The internal trails are being built with Park Pride and Buckhead Coalition grants, as well as donations. He expects phase one to be completed by the end of 2018.

Rep. Beth Beskin speaks to residents at the North Buckhead Civic Association annual meeting on March 20. (Evelyn Andrews)

State Rep. Beth Beskin and Sen. Jen Jordan mostly discussed their efforts to reduce property taxes. They both have drafted different legislation that would increase homestead exemptions. Jordan’s deals with Atlanta Public Schools’ portion of the tax, while Beskin’s deals with the city of Atlanta’s portion.

There has been a floating homestead exemption on the Fulton County portion of property taxes since 2003, which limits the Fulton County tax increase to 3 percent annually.

Beskin’s, which is HB 820, would provide a new homestead exemption that caps annual assessment increases at 2.6 percent.

Jordan’s, which is SB 485, would exempt residents from paying taxes to the school district on $50,000 of their property value. The current exemption is $15,000. Residents over the age of 65 would be exempted from paying the tax on $100,000 of their property value.

If the bills are passed by the General Assembly and signed by the governor, they would be voted on by residents in the November election. Beskin’s bill has been passed by both the House and the Senate.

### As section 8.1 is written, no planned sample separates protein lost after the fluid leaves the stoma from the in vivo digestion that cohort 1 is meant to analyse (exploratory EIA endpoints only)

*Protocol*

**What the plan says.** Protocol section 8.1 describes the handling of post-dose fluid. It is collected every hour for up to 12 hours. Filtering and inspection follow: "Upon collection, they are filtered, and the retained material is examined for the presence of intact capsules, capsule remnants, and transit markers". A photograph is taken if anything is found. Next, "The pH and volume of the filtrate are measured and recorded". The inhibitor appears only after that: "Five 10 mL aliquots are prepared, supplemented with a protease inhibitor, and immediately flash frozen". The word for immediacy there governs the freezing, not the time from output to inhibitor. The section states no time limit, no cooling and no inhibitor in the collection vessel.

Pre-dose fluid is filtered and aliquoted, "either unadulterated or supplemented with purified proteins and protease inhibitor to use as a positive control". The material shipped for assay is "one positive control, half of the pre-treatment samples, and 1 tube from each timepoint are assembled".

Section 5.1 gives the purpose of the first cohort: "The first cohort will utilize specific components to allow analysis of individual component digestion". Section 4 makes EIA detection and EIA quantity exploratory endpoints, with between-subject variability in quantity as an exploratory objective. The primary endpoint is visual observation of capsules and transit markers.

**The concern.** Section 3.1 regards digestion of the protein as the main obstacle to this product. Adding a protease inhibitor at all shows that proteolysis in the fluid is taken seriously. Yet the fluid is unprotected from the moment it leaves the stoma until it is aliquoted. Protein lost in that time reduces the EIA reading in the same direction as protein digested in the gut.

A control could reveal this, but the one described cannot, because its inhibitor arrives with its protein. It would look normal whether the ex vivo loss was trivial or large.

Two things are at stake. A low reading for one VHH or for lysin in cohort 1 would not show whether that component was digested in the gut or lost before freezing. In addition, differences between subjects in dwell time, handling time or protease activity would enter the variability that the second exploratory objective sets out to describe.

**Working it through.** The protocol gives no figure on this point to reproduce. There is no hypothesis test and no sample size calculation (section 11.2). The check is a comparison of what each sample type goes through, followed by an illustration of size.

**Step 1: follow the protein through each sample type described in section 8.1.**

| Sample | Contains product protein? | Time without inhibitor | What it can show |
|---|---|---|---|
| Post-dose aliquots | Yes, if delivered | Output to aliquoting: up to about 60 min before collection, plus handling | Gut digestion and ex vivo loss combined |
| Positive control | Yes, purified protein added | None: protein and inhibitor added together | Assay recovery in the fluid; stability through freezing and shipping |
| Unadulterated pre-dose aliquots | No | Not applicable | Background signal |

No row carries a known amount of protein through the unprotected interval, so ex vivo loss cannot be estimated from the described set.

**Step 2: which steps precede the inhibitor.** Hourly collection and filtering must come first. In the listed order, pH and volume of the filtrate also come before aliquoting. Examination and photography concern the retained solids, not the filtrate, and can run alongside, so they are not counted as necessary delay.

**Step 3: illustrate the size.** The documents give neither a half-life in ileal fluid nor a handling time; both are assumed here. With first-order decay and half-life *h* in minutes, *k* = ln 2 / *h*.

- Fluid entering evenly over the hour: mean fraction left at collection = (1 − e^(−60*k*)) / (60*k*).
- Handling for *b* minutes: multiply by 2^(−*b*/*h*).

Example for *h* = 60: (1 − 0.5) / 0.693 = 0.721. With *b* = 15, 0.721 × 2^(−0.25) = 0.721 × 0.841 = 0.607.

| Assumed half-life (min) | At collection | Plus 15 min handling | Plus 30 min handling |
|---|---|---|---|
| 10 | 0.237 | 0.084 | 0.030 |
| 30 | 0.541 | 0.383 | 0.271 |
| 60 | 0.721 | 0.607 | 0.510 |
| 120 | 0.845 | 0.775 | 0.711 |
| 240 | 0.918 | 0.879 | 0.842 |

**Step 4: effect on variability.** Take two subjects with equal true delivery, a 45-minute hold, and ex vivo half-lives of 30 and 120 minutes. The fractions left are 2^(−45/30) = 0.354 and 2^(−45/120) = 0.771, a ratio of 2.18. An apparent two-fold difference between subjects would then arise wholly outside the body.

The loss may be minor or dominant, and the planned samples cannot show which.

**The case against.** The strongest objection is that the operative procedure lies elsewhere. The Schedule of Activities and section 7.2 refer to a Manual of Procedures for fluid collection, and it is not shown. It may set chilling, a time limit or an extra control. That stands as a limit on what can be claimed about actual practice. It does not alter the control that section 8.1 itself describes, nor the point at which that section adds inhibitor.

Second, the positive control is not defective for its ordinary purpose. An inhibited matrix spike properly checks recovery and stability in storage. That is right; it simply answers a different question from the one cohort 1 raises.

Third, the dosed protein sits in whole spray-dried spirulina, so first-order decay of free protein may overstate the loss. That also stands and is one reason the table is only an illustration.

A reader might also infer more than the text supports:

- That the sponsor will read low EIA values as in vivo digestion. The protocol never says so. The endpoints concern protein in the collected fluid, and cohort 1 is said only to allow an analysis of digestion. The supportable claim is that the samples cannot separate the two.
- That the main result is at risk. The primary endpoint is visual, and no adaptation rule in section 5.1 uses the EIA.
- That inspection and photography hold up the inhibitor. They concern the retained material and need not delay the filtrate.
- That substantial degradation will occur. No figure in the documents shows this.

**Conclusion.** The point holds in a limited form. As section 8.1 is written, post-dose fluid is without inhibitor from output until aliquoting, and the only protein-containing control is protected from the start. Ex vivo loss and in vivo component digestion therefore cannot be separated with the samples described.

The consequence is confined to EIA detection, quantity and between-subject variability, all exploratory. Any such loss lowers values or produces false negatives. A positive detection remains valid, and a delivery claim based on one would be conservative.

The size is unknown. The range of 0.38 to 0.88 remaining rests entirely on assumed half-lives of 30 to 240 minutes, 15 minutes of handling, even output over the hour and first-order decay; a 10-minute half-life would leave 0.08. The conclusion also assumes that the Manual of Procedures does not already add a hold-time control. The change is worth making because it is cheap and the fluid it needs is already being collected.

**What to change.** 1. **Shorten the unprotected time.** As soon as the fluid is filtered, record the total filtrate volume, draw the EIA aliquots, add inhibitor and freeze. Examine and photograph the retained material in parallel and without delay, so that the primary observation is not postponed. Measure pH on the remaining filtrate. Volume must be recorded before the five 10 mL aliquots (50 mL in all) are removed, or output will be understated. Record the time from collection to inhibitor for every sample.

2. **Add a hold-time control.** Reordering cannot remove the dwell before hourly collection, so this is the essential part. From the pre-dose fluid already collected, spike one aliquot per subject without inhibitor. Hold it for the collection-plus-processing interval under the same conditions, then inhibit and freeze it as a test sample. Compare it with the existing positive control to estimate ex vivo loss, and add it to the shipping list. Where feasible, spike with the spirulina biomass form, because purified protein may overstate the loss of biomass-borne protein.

Fulton County Commissioner Lee Morris reminded the audience that nothing the General Assembly passes this session will have an affect on this year’s assessments. Residents will need to be prepared for similar increases they avoided paying in 2017 when the assessments were rolled back to 2016 levels, Morris said.

To help with the property tax problem, the county is working on a more usable and transparent property assessment website, funding more positions to deal with appeals and planning to do a detailed assessment on properties with assessments increasing by 50 percent or more to ensure it is accurate, he said.

Sen. Jen Jordan discussing legislation at the North Buckhead Civic Association annual meeting on March 20. (Evelyn Andrews)

Both Jordan and Beskin discussed their positions on gun control in response to a statement by a resident calling for new measures.

Jordan, who is a Democrat, said she has sponsored bills that would outlaw “bump stocks,” an attachment that enables a rifle to fire faster, and that would restrict gun purchases by people that have been convicted of domestic violence.

“I’m trying to be reasonable about it,” Jordan said. “The safety of our children should be a nonpartisan issue.”

Beskin, who is a Republican, said she is an advocate for the Second Amendment, but voted twice against “campus carry,” a measure was passed and allows guns on college campuses in Georgia.

“A bump stock is not a weapon. I would not have a problem voting to outlaw bump stocks,” she said. “It’s going to get harder when you get to gun control of what everyone admits are weapons.”